And they note other facts.  On page 14, they note that Gettler was wearing a white shirt.  While there was dirt on his shirt consistent with falling, there was no dirt consistent with kicking him in the chest.  They didn’t believe the older or younger Gettler because of their inconsistencies.  Richard Gettler said his son told him he was kicked twice in the chest.  Chis Gettler said he was kicked only once, in the face.  And Dorner claimed the trifecta: twice in the chest, once in the face.

And there is something else to note, going a little out of order.  On page 16, the Board of Review noted that “no other witnesses testified that Sergeant Evans kicked Gettler” besides Dorner himself.  That means that the Board of Review plainly had refused to accept Gettler’s non-testimonial interview into evidence, and had not heard anything from Gettler’s father.  So even if you found the father persuasive—and I frankly am suspecting that this was really a case of the father seeing the potentiality of a lawsuit and trying to support testimony that might get him a settlement—the Board of Review didn’t have that evidence before them.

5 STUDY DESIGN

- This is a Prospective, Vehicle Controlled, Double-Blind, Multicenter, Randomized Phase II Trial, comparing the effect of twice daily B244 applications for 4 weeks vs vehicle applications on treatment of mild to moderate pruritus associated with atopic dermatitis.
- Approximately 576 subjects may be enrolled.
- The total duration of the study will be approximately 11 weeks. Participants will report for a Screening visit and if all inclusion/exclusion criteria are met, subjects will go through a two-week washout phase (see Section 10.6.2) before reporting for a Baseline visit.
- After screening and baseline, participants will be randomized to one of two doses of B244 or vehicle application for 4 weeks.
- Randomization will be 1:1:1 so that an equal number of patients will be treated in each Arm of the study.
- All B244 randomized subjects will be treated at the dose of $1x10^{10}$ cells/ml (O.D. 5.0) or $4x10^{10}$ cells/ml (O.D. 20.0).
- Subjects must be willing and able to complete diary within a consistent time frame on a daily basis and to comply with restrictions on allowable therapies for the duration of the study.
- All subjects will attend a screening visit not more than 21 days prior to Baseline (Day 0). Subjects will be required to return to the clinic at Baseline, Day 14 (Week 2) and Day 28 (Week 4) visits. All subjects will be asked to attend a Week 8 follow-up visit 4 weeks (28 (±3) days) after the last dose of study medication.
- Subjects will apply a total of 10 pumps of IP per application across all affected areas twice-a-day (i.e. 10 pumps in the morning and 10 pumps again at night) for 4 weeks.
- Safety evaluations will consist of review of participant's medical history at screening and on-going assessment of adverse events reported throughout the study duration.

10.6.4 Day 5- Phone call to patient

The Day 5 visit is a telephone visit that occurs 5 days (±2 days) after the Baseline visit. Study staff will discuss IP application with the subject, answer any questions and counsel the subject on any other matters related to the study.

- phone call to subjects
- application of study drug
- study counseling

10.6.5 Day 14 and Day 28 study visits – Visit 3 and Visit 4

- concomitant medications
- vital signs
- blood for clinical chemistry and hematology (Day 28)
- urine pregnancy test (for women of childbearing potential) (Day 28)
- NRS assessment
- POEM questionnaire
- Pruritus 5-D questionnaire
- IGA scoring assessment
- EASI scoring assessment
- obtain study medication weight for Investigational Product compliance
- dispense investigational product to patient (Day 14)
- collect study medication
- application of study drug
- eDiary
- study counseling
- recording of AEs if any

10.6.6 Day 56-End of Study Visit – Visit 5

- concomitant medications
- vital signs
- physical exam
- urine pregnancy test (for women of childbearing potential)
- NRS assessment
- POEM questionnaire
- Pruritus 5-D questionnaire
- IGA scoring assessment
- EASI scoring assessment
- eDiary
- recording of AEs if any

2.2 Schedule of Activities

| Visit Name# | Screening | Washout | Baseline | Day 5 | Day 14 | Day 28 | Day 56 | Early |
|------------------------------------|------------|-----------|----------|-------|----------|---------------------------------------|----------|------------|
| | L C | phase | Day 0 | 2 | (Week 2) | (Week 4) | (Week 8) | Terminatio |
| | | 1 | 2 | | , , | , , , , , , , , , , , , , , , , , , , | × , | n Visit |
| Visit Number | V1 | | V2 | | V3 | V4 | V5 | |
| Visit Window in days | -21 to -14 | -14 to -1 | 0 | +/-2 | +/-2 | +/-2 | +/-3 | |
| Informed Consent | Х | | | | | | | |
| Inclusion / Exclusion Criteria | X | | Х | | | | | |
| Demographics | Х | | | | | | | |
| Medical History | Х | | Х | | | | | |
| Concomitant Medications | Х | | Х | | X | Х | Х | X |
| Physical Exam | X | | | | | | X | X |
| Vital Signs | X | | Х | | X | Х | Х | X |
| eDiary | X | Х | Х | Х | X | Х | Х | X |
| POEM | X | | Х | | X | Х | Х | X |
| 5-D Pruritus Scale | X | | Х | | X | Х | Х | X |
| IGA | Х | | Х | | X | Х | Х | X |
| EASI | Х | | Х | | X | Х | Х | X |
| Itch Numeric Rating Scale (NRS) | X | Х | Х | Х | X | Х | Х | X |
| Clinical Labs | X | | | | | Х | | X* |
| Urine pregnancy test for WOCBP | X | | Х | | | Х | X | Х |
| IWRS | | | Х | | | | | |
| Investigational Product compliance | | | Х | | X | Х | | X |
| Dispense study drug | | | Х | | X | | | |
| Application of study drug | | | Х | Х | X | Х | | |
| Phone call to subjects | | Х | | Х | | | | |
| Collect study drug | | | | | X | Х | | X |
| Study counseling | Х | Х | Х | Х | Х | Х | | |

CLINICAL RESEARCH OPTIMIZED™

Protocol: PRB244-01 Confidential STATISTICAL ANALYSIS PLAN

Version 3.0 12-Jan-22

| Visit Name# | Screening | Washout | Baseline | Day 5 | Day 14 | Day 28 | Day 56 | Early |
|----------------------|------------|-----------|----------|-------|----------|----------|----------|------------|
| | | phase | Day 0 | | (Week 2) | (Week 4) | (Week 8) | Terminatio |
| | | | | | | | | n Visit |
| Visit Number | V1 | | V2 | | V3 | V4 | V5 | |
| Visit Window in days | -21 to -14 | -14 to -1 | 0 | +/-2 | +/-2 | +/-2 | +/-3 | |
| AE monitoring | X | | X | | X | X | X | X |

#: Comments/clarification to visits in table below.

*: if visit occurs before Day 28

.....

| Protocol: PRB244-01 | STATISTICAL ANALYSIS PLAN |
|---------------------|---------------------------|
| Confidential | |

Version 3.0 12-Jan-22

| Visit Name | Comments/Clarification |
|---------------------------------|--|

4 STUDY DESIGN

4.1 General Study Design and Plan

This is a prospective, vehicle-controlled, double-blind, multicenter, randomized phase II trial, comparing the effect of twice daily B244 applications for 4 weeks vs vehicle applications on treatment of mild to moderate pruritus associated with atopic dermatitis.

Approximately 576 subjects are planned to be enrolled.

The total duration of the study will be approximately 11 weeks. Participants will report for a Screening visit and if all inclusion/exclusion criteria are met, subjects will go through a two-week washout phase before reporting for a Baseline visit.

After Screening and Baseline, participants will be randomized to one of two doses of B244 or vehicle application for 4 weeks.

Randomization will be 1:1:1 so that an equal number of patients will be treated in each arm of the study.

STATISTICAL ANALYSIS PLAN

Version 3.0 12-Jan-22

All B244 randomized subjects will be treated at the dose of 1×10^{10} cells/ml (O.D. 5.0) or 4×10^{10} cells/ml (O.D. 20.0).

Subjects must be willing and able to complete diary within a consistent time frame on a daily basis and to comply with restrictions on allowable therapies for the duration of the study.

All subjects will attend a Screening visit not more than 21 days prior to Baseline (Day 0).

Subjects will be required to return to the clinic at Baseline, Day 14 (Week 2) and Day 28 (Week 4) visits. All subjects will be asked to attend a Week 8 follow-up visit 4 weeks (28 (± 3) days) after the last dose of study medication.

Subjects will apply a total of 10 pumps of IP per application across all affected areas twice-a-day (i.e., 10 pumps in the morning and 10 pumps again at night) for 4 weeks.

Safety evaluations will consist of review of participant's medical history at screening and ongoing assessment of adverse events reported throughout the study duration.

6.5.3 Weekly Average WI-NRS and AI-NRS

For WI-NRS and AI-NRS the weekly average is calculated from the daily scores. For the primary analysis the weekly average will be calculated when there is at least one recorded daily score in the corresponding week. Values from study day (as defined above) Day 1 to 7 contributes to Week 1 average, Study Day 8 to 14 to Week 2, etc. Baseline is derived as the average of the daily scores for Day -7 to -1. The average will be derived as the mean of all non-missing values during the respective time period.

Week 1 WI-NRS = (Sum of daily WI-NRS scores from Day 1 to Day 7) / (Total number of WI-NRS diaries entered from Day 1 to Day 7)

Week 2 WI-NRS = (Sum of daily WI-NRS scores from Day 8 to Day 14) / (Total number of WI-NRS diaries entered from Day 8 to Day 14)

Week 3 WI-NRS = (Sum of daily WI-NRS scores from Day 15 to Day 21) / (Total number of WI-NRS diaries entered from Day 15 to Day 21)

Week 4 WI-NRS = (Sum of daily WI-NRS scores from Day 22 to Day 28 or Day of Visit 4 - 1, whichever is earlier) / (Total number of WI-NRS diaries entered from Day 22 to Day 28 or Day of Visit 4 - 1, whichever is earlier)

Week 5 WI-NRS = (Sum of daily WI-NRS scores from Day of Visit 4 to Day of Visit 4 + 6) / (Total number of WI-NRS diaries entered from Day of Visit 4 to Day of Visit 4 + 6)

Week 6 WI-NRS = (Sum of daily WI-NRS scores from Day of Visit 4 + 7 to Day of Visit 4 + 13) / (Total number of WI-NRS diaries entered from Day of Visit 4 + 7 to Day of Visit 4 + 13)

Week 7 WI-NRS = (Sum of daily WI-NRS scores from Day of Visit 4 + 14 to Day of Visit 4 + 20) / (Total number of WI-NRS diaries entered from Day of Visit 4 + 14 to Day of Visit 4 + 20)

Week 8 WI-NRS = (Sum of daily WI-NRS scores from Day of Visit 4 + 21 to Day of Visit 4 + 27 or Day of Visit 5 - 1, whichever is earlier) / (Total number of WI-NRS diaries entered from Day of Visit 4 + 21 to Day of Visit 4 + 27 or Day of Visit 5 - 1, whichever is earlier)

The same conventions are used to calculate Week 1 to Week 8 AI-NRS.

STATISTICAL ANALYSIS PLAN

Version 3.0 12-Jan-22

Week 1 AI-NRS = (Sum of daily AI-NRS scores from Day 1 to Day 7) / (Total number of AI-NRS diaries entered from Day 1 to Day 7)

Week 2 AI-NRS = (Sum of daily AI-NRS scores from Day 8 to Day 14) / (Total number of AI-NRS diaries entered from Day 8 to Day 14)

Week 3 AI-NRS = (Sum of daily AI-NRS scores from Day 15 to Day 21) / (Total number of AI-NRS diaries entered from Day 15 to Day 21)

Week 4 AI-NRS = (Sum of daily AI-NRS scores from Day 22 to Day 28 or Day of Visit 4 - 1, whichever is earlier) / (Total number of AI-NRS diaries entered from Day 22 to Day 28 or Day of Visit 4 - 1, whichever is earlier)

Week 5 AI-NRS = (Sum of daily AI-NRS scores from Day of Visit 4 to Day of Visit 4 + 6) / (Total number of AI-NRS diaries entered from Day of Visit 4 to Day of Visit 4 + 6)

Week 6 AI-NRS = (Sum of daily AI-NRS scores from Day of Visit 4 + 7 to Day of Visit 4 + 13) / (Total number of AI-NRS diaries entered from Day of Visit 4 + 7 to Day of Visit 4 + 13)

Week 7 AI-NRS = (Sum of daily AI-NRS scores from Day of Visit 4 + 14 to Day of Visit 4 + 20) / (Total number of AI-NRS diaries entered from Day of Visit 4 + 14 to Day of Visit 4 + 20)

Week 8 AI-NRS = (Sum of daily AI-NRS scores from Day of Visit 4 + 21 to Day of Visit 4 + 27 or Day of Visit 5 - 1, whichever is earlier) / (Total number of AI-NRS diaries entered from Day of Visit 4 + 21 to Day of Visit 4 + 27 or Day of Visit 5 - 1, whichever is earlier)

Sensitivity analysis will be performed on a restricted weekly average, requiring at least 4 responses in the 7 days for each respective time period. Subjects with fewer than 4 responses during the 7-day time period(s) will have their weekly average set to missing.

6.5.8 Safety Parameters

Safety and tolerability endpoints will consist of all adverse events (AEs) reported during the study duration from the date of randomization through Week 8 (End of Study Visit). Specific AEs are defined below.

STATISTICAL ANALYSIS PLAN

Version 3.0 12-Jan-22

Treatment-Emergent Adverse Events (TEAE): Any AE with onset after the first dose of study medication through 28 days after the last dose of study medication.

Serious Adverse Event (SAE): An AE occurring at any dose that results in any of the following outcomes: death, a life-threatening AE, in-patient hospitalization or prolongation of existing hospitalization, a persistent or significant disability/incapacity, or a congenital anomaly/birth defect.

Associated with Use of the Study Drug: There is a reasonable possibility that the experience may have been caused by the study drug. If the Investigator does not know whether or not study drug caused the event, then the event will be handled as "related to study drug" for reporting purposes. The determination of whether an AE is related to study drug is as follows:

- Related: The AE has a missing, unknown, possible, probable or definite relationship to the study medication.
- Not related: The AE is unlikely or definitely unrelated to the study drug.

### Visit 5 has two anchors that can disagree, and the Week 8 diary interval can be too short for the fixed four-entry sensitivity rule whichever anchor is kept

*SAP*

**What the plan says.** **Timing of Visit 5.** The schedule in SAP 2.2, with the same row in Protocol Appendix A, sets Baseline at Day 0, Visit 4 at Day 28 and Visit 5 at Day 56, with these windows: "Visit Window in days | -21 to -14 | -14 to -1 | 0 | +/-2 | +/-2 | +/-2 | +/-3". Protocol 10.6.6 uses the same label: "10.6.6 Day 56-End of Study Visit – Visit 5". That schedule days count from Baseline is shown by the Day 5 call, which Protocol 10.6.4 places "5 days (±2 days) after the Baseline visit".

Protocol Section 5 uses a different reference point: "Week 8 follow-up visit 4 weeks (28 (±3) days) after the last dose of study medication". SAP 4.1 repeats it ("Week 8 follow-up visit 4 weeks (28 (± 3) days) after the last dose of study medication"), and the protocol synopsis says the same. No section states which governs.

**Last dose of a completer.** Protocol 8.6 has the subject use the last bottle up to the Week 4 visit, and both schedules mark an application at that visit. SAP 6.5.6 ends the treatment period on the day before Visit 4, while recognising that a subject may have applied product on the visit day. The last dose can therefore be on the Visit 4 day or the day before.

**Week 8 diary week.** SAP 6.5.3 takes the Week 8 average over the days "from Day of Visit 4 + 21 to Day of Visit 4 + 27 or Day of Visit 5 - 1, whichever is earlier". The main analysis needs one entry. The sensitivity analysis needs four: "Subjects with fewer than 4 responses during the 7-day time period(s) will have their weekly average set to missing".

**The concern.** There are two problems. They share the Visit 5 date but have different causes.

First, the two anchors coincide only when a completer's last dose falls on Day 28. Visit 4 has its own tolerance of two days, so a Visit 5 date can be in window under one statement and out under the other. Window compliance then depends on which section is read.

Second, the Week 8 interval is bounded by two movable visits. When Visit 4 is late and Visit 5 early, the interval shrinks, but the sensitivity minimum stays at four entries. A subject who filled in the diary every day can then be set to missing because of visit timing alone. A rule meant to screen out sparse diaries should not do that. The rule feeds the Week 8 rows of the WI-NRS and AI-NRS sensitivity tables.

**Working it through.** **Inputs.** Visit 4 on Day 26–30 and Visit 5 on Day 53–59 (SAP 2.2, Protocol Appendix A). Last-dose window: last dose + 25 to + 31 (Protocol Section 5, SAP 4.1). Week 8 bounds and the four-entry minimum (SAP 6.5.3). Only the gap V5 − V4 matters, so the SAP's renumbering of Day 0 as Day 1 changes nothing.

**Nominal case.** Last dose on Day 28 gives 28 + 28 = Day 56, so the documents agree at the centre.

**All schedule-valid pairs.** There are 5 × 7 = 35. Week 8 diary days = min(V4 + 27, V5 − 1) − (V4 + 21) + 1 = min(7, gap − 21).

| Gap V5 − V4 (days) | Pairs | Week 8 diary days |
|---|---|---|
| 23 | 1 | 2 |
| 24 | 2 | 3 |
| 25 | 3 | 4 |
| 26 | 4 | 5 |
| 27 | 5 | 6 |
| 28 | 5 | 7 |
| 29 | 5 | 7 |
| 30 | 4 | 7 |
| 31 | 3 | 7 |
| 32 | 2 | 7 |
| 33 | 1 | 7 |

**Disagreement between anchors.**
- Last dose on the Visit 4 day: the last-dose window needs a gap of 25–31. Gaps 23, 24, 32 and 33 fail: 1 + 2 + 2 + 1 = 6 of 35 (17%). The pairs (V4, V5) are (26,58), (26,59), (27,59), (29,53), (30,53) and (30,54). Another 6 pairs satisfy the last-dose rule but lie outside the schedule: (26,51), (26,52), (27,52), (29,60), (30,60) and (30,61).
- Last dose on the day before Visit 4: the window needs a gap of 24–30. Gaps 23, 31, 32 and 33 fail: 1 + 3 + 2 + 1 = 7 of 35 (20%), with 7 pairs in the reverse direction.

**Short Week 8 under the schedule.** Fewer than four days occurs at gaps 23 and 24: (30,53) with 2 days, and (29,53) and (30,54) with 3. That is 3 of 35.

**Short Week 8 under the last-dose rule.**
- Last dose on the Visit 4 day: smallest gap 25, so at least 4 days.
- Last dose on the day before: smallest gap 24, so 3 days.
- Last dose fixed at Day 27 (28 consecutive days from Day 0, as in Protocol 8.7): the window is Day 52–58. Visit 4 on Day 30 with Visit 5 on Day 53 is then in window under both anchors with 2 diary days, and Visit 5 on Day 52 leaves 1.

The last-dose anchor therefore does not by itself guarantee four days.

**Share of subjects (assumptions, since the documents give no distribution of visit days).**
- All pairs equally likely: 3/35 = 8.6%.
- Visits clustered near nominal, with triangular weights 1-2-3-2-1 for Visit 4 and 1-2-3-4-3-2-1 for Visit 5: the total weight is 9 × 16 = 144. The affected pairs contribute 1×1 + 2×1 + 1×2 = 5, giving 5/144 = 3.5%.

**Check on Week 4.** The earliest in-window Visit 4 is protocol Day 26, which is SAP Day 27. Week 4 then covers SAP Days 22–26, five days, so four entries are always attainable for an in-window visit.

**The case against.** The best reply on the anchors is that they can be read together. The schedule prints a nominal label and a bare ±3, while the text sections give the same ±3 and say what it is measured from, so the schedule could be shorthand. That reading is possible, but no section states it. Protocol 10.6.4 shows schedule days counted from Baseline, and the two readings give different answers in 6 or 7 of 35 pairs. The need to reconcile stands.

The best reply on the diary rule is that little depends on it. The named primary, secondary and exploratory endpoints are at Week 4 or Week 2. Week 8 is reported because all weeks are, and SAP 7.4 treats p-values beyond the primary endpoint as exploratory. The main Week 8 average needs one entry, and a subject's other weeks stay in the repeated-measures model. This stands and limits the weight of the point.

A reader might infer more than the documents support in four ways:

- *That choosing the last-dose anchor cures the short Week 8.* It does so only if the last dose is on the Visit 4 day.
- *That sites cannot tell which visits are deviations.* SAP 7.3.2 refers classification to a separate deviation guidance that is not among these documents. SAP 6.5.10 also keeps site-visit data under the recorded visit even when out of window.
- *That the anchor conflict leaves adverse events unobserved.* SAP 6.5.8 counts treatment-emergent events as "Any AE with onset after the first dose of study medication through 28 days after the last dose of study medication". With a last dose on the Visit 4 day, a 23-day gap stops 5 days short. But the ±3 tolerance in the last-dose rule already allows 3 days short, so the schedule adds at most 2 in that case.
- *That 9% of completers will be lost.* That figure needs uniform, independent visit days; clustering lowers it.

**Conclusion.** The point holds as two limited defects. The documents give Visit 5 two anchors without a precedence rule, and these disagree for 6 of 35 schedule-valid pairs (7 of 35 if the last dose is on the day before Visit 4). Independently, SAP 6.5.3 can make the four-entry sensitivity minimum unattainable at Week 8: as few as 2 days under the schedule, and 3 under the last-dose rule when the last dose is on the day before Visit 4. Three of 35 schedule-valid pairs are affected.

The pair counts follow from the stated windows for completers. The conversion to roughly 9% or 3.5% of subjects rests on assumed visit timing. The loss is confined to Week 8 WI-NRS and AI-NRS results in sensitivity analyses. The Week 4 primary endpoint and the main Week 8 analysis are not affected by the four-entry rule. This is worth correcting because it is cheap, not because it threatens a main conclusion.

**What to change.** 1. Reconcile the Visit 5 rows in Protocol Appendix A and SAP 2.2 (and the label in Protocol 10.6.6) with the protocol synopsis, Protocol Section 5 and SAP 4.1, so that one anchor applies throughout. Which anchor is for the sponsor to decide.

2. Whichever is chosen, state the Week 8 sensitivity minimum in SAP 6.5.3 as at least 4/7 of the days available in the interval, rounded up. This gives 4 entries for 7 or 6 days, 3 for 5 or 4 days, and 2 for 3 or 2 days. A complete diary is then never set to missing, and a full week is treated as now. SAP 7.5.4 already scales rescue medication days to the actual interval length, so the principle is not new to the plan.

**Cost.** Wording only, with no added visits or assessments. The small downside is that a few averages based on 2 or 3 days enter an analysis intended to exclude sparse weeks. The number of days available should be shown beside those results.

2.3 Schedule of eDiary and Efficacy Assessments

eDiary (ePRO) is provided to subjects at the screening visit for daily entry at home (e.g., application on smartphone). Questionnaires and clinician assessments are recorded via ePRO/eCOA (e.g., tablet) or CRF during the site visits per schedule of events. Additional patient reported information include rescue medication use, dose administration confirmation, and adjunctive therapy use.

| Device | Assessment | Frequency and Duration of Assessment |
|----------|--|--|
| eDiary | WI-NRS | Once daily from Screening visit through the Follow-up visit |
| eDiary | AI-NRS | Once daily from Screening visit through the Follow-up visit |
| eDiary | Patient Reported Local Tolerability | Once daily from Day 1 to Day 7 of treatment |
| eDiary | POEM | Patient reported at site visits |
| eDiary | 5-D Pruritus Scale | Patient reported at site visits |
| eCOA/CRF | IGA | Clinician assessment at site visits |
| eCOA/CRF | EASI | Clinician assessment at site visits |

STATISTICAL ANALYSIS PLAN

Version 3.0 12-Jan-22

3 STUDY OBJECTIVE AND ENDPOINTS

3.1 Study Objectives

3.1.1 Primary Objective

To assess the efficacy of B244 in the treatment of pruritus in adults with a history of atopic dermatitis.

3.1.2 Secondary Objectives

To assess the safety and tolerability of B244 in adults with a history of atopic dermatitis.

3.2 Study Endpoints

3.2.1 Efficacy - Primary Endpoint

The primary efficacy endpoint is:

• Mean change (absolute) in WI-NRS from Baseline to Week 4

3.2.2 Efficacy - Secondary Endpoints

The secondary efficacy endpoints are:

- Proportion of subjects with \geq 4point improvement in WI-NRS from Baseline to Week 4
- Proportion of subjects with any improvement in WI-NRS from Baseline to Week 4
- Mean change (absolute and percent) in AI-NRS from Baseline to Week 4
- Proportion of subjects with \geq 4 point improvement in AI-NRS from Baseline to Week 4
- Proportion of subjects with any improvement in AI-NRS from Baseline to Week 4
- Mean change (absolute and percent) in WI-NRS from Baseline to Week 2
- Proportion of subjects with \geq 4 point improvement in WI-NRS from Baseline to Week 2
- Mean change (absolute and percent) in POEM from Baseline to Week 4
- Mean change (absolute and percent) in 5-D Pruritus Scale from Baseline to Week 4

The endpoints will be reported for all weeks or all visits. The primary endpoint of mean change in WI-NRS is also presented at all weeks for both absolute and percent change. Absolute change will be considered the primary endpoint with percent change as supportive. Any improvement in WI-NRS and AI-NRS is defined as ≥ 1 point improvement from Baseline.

Also, at his Board of Review hearing, the board found he had presented no good excuse for his failure to report, which further undermined his credibility.

And that’s pretty much all that can be extracted from the documents that have been released so far.